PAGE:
The first time someone told me I wasn’t speaking properly, I was 13 years old, and knee deep in hot, steamy water. My high school was having its Wednesday morning swimming classes at a local pool. How many minutes until the bus comes, my instructor asked. I said, “I fink five?”
“You think?” he responded, “Or you fink?”
The question came as a surprise. No one had pulled me up on my pronunciation at home, a suburb 24 kilometres west of this pool. Until that moment, I didn’t even know I had an accent or trouble with enunciation—but now, as it became clear that I did, I felt exposed and ashamed. It takes a storm to capsize a boat, but it took just the laughter of my classmates for me to sink deeper into that pool, until the water touched the bottom of my chin.
We aren’t taught to speak in the same way we are taught to read and write. Spoken ‘errors’ usually aren’t corrected, especially not if your teachers or family or friends speak the same way as you. For many people who grew up in the West, the realisation we are speaking the ‘wrong’ way is unexpected. I learned late, but some students who have been educated in Western Sydney their whole lives learn even later.
‘Westies’ who undertake tertiary education at the University of Sydney (USyd) encounter lots of transitional difficulties: the long commute, the demographic change, the bad ethnic food. But perhaps the most underexplored aspect of their change is code switching, the practice of changing language according to the audience.
We subtly code switch all the time. The way we talk to our family is different from our boss, for example. But for USyd students from Western Sydney, code switching can begin to demarcate parts of their lives.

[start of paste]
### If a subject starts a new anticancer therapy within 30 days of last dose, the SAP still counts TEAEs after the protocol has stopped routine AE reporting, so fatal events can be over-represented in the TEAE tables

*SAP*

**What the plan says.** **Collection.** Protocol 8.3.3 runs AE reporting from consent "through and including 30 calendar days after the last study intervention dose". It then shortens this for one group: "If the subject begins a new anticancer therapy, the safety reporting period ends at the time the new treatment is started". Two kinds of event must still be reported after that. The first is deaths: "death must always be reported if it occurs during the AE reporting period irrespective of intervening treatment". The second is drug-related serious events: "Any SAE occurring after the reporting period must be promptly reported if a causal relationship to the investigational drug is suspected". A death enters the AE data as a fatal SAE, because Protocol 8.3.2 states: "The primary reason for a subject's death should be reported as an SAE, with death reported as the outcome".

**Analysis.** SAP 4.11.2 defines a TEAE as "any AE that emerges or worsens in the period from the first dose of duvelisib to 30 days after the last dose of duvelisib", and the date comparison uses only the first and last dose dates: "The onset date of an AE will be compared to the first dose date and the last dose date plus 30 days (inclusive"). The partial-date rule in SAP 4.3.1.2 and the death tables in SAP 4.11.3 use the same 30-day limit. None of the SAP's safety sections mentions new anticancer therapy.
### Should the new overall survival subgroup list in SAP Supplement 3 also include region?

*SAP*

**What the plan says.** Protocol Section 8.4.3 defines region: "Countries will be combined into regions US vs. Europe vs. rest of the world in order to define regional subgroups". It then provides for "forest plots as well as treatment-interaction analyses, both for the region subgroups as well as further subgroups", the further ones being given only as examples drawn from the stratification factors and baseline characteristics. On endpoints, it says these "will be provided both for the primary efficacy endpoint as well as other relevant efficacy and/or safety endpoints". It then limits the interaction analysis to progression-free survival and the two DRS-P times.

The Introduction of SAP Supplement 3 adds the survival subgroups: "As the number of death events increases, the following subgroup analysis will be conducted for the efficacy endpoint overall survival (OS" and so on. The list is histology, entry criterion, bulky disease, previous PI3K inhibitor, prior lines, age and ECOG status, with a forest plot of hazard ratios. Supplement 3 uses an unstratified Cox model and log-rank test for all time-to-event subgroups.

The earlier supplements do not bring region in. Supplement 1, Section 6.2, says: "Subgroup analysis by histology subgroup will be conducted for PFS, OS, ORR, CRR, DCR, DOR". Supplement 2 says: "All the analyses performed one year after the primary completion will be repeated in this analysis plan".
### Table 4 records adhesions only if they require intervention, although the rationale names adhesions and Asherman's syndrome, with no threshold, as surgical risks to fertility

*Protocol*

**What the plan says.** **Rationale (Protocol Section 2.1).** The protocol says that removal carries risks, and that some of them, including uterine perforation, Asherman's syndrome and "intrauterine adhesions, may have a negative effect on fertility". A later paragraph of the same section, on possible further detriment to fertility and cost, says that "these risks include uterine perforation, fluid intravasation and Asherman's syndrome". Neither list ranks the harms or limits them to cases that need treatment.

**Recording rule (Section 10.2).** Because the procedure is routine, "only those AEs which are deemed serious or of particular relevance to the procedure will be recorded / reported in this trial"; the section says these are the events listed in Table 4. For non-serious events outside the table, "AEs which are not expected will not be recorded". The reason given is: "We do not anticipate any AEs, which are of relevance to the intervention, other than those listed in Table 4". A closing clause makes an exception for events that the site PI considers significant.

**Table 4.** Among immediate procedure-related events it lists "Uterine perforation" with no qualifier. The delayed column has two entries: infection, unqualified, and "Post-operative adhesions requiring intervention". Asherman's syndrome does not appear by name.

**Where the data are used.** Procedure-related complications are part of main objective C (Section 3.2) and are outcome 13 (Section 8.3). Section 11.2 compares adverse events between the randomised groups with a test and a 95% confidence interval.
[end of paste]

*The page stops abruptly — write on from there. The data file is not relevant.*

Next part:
Victor Ye, an undergrad from Casula, has studied economics at USyd for three years. He went to an unremarkable public school in southwest Sydney, and he receives Youth Allowance from Centrelink. This kind of upbringing is not unusual for Victor—most of his friends at home have a similar story. But the same cannot be said for many of his peers in finance, who either come from academically successful schools, or can rely entirely on their parents for constant financial support.
“I personally change my way of speaking to [fit in] with them,” he confides. When Victor is at USyd, his accent is smooth: he takes care to enunciate every word, and exaggerates the rises and falls in his voice. But in his one-storey house in Casula, where he lives with his immigrant parents and his younger sister, the facade is gone. “I am much more crass and rude with my word usage in the West. At USyd, I’m … just polite.”
“People [at USyd] are a lot more uptight and sensitive than the West with regards to language,” Victor says. He argues the culture at USyd, particularly what he perceives as the student body’s monolithic identities—the same suburbs, schools, or family background—creates clear lines between what is understood as right and wrong in terms of speech.